Friday, April 6, 2012

Writing Tip #13

It's been a while since I've done one of these, and my laptop is pretty much the only entertainment I've got all day, so I'd better get some writing in. This is something I think should be pretty obvious, but sometimes we writers get so wrapped up in our epic battles and raging gunfights that we forget about stuff like this.

Tip #13: Write vignettes for practice.

Vignettes and flash fiction pieces are quick pieces of writing that are not exactly "stories," as they lack a specific plot, conflict, and conclusion. They give a short glimpse into everyday life when your characters are interacting simply to interact, rather than to save the day and advance the story.

Writing vignettes has several purposes. First off, it helps with character development. Anyone following my blog at all should know how high I value that particular device. We all know how our main hero responds when someone points a gun or a sword at him, but what about his days off? Would he ever just go for a walk to enjoy scenery, or does he have people he talks to and jokes with when he's not off saving the world?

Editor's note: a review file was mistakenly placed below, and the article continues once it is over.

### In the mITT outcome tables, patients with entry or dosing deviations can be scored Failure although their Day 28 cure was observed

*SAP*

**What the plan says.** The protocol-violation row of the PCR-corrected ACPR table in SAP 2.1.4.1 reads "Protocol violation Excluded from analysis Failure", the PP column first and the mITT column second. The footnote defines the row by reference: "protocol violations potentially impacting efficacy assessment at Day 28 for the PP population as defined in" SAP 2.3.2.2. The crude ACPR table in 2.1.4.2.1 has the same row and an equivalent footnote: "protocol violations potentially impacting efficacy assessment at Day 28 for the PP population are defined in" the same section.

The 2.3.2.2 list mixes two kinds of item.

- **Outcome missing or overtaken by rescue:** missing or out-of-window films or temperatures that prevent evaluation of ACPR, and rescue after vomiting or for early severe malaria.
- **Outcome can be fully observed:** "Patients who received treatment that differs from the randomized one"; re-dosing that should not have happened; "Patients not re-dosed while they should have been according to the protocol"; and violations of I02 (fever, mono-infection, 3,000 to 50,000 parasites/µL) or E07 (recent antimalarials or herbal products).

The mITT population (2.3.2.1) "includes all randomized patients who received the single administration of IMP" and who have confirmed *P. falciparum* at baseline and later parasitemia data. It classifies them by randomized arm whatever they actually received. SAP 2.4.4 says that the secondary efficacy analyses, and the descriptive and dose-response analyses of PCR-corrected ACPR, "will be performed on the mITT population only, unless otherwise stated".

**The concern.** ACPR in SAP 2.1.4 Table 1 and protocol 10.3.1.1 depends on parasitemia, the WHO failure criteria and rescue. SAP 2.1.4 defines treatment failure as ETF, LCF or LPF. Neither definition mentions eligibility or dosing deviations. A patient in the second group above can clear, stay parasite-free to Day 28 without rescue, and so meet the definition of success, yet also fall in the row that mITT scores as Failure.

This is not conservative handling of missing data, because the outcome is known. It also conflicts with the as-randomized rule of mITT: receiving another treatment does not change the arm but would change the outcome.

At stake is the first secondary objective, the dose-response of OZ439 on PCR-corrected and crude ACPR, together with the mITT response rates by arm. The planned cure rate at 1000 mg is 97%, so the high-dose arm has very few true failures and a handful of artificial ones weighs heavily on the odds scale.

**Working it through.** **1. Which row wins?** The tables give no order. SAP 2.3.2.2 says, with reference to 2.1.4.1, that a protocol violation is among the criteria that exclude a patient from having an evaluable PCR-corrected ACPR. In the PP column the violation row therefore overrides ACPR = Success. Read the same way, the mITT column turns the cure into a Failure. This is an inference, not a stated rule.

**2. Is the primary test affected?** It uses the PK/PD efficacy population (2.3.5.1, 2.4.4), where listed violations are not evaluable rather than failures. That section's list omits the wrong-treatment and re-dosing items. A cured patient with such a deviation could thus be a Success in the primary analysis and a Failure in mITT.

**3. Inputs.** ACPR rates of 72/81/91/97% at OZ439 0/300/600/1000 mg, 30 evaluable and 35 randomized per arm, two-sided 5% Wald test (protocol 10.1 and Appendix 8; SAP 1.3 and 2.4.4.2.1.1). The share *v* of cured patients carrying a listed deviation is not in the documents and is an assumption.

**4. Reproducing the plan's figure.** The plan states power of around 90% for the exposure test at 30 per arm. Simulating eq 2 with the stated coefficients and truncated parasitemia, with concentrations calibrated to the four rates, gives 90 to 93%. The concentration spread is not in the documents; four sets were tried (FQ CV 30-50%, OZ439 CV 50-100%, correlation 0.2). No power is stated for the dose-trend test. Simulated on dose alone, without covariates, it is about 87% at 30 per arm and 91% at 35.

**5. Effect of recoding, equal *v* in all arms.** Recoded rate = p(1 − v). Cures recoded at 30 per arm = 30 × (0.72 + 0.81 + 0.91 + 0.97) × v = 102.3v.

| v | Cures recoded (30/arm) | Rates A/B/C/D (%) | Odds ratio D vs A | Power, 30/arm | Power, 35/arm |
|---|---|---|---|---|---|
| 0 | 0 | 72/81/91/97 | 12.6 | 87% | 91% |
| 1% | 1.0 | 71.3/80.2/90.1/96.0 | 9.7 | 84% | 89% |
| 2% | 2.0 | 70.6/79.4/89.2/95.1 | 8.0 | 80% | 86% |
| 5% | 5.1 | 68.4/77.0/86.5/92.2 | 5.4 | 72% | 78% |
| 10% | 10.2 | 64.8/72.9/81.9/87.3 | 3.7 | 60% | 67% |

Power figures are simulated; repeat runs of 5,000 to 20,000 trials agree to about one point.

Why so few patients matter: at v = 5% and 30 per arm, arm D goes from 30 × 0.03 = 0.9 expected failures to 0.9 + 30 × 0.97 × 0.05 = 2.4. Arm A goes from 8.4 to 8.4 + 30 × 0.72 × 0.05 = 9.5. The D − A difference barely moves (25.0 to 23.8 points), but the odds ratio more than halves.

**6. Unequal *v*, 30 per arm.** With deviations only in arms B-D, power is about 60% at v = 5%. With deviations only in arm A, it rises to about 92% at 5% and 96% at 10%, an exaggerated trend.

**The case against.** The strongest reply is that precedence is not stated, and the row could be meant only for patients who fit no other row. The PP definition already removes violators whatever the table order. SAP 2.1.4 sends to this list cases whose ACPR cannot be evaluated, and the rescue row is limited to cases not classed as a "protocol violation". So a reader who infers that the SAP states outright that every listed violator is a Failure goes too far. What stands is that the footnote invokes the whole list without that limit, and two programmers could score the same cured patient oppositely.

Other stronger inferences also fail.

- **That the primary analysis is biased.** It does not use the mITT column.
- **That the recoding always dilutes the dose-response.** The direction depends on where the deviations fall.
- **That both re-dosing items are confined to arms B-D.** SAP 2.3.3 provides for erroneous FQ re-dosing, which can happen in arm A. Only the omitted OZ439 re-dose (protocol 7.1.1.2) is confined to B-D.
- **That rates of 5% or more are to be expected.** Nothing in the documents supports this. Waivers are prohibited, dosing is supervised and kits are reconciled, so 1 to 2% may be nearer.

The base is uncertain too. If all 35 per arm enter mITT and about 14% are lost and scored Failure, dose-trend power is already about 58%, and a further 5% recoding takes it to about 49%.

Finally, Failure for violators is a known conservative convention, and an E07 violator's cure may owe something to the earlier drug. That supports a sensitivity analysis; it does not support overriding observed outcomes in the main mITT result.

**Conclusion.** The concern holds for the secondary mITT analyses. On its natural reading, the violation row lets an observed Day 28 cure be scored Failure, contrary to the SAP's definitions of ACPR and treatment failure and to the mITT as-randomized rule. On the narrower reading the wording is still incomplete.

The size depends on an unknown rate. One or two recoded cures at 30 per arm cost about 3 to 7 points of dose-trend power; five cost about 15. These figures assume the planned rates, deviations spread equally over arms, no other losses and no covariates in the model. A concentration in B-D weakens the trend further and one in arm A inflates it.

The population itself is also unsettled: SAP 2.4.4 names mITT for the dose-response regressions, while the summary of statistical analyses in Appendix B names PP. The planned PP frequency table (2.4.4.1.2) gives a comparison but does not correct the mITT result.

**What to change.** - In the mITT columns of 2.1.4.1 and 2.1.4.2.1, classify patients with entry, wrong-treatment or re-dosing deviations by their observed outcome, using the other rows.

Another good use is to develop your setting. Take your characters on a little adventure. I have friends who have explored a nearby park and gone diving off a small waterfall. There's an even closer park with big tunnels that go beneath the interstate. I think a lot of people in the area must know that area like the back of their hand. Even if the reader never sees any of these little adventures your characters have, you at least have the locations in your mind and can draw upon them when you need to add a little padding to your main plot.

Vignettes are also great for focusing on characters who don't get much attention. I often notice that I end up with a few characters who have only a small handful of appearances, and that makes them harder to write when I feel they should come up. It goes along with character development, though this is more for determining their mannerisms and how they carry themselves rather than how they respond to stimuli.

Perhaps the most fun part of vignettes is releasing them to your readers after they've finished your novel and want more writing. It's fun to read about our favorite characters outside of the main plot. It gives us more information on what it would be like to know them, or even to be them.

Overall, I'd say vignettes are a great way to practice. I must have a dozen at least, and I plan on filling in enough gaps in Among the People Lost to eventually combine them into one book.

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